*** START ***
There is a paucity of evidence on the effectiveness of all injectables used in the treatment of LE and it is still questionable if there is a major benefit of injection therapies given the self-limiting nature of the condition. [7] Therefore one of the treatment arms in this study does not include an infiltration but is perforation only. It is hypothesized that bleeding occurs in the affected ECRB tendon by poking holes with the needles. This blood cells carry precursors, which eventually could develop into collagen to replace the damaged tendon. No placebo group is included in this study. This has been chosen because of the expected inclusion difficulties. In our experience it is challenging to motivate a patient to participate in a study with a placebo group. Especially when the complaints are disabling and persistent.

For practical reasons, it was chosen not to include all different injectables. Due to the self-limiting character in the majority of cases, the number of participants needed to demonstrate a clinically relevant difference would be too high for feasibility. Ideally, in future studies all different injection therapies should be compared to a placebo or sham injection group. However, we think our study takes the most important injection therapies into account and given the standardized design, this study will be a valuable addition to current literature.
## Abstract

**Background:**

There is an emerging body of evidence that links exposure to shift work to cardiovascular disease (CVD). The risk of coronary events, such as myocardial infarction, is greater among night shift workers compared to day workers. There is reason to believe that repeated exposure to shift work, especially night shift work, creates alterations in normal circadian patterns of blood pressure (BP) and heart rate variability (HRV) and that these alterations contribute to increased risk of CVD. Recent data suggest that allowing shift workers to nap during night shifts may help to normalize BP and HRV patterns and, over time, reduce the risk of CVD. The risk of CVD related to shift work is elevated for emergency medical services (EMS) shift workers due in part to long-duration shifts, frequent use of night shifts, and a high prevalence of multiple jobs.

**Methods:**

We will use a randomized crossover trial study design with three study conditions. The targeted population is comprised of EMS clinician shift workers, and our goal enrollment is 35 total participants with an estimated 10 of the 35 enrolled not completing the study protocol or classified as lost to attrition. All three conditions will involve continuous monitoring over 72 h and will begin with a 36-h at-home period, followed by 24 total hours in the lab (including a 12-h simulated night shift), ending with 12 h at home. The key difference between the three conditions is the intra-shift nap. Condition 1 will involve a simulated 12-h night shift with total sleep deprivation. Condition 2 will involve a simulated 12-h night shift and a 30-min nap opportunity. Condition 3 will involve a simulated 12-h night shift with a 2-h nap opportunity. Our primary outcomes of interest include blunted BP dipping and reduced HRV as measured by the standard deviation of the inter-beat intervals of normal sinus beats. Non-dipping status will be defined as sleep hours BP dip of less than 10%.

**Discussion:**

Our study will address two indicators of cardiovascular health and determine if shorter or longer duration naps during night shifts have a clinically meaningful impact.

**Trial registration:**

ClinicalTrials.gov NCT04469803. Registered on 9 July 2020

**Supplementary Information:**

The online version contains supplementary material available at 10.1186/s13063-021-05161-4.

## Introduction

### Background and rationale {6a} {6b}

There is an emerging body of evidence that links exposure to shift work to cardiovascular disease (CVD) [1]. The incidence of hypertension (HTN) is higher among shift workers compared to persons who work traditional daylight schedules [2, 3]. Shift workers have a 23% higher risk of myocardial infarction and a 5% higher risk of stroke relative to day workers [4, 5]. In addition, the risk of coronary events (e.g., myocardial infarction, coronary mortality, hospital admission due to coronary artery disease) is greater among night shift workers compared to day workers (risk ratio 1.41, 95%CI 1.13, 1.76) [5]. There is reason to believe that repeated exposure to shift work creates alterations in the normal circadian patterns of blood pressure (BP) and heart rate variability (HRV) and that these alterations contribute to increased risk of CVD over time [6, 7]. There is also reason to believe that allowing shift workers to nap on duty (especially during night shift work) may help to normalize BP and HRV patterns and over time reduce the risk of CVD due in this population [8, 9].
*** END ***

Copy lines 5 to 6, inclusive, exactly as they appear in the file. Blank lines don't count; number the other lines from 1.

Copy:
There is an emerging body of evidence that links exposure to shift work to cardiovascular disease (CVD). The risk of coronary events, such as myocardial infarction, is greater among night shift workers compared to day workers. There is reason to believe that repeated exposure to shift work, especially night shift work, creates alterations in normal circadian patterns of blood pressure (BP) and heart rate variability (HRV) and that these alterations contribute to increased risk of CVD. Recent data suggest that allowing shift workers to nap during night shifts may help to normalize BP and HRV patterns and, over time, reduce the risk of CVD. The risk of CVD related to shift work is elevated for emergency medical services (EMS) shift workers due in part to long-duration shifts, frequent use of night shifts, and a high prevalence of multiple jobs.

**Methods:**